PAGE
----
From ORID to ORIT: Focused Conversations in the Classroom

It’s difficult times, perhaps especially for those of us teaching politics. Colleagues are debating how to approach situations like Charlottesville in their classrooms. Perhaps a trick I learned in my previous life as a facilitator could help (it’s worked for me in the classroom at least). It acknowledges how students feel, while keeping the focus on the facts, and honing critical thinking abilities.

As a facilitator, I worked with representatives from government, industry, and NGOs to develop consensus recommendations for the government on air quality issues in Alberta, at the Clean Air Strategic Alliance. Consensus among this diverse group was not easy. Team members arrived with varying levels of background knowledge, types of expertise, and communication abilities.

In many ways, these teams were very much like classrooms of students. Students come to the classroom – even if in an imaginary world they’ve all done the readings – with different levels of understanding and abilities to communicate that understanding. Some students have background knowledge and experience that provide a wider foundation to draw upon in class conversations.

I’ve adapted a facilitation technique called the “ORID Method.” ORID is an acronym for four stages of the discussion: Objective, Reflective, Interpretative, and Decisional. There are many good guides out there: like here (pdf), and here (Slideshare).

In facilitations like the ones I led, the ultimate goal was a consensus decision. We rarely expect our students to make decisions about the course content. Instead, I focus this stage on takeaway lessons, either on the course content, or on learning in general.

CaptureHere is a rundown of the ORIT Method:

Each stage can be done as a larger group, or in a series of small group or think-pair-share scenarios.

Stage one: Objective: The goals are to break the ice, and get everyone to the same level of basic understanding. It’s the “just the facts, ma’am” stage. Think what, when, where questions, not why or how questions.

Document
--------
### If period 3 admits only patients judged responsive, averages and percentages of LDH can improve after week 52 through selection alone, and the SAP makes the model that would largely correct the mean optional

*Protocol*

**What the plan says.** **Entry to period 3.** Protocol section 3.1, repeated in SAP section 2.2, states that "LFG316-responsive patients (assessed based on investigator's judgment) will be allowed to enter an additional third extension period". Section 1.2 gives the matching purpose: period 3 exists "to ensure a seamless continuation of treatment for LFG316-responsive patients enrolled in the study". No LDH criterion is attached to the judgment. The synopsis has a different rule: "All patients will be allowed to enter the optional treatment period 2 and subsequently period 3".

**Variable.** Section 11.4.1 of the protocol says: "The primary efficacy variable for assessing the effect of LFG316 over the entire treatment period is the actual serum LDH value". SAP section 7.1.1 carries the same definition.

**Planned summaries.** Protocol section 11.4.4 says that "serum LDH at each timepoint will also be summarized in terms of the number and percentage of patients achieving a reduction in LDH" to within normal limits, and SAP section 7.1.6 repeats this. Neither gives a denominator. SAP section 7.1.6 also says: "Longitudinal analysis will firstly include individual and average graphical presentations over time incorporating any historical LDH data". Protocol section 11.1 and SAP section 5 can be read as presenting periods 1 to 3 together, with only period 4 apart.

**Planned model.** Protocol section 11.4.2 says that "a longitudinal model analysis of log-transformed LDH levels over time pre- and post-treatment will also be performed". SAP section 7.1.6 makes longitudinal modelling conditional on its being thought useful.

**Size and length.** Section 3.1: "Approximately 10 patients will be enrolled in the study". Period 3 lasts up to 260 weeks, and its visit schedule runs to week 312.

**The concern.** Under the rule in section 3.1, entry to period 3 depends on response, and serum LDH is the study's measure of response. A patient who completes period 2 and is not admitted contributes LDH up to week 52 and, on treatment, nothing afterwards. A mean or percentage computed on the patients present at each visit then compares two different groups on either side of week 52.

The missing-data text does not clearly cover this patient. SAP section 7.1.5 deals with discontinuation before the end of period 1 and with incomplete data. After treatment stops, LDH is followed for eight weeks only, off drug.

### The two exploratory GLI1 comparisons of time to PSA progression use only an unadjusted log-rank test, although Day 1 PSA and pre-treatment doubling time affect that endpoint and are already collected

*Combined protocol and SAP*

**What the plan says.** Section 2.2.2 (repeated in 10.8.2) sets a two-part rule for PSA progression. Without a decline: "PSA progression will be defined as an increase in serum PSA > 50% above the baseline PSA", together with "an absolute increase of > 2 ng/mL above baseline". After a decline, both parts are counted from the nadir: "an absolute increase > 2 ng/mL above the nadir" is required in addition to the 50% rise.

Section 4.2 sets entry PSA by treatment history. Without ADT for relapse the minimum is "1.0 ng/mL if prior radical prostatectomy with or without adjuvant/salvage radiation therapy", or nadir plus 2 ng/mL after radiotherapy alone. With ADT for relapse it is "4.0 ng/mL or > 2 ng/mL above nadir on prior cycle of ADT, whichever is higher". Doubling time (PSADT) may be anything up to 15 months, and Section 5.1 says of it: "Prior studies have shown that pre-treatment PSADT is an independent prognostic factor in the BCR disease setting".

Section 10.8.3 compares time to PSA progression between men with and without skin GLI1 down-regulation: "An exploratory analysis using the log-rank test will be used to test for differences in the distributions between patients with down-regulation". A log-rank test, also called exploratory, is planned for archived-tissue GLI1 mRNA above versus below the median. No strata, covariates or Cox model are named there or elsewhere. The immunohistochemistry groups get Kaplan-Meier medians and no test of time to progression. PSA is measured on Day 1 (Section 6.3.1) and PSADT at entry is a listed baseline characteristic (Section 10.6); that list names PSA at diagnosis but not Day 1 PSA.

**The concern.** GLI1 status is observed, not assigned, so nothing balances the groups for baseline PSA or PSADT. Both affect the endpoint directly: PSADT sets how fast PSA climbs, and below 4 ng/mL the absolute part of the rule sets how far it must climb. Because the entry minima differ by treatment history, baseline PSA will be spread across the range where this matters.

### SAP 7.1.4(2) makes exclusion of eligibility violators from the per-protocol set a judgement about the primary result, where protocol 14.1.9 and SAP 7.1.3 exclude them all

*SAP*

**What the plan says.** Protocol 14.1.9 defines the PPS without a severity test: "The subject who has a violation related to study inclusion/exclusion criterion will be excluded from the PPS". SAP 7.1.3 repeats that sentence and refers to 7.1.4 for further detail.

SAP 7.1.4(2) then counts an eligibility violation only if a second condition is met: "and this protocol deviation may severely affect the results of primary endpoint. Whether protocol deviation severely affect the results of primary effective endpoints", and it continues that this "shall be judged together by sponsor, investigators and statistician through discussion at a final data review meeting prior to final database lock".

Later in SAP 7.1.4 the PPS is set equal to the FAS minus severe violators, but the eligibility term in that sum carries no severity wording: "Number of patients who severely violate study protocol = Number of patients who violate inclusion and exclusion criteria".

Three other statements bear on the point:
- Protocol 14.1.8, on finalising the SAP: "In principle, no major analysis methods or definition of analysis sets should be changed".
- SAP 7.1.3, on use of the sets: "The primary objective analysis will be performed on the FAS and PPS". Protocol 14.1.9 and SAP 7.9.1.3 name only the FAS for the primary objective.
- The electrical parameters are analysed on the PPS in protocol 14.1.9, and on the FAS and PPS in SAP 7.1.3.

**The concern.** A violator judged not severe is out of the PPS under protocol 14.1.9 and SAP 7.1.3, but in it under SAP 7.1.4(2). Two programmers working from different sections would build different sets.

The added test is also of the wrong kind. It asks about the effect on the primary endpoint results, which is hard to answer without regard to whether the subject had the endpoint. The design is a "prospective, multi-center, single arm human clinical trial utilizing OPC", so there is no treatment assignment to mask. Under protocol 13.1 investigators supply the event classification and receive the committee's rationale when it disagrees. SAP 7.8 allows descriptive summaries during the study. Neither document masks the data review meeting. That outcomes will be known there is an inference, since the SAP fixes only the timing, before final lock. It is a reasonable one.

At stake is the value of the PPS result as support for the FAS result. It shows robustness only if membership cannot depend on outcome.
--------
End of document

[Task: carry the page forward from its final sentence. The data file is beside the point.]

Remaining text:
Sample questions:

  1. What does the author state is the main argument of the article?
  2. What is the concept that the author(s) define? What is their definition?
  3. What is the issue / case in the article?
  4. Where/when/what events happened?
  5. What are the statistics of the case / issue?

I’ve found students bring their own facts here and that’s great. Sometimes, there might be some investigation required if a fact is accurate.

Stage Two: Reflective: With the foundation set and shared by all, it’s time to reflect on these facts. This is a great opportunity for students to relate course content to other issues, and their own lives. I’ve found this to be a useful chance for all students to contribute, and to ground abstract material in real world events.

Sample questions:

  1. What was one thing – a stat, an idea, a phrase – that resonated for you? Because you liked it, disliked it, or because it worried or surprised you?
  2. Does xx event or statistic remind of anyone of anything from the class?
  3. Does xx event or trend remind you of something from your lives? Or the news?
  4. Did any slogans or taglines come in your mind when you reading this?

Stage Three: Interpretive: This is when analytical thinking kicks in, and why or how questions emerge.

Sample questions:

  1. What are maybe three things in the discussion that stand out? Let’s brainstorm a list, then we can rank the top three. (Usually, there is overlap in responses and ranking isn’t necessary)
  2. What are the implications of this argument? (for an issue, for the students’ learning, for other ideas in the class)
  3. What are the challenges when studying this issue?

Stage Four: Takeaways: Time to bring it home and identifying the key threads in the discussion for the students to remember. Students may not get here – especially first and second year students. That’s OK. You could ask them to write one sentence on what they learned in class for an online assignment, or you could try to summarize yourself.

Sample questions:

  1. If we were to do a study on this issue, how would be go about it? What would we change (how would we overcome the challenges cited earlier)?
  2. What other issue/event could we study with these ideas?
  3. What exam question would you write based on this class?
  4. So, do you find the argument convincing? How so? In what ways are you skeptical?
  5. What do you think you’ll remember from today’s class in two weeks/months and why?

With practice, the stages flow seamlessly in sequential order. The first question in a stage picks up on an idea from the last stage.

Students will jump ahead or behind. If several students are reverting to a previous stage, it’s time to step back. The goal is to bring the bulk of students through the conversation together. Their pace dictates how quickly you move through. That said, when repetition seeps in, or silence ensues, it’s time to try to move on to the next stage. If students jump ahead – as the keeners always will – acknowledge that point, and said “remind me to ask you in a few minutes to say that again.”

This has been useful for me to break through the facts (and falsities) and emotions around issues such as climate change and environmental justice. I hope it’s helpful for others. I’d love to hear your experience.

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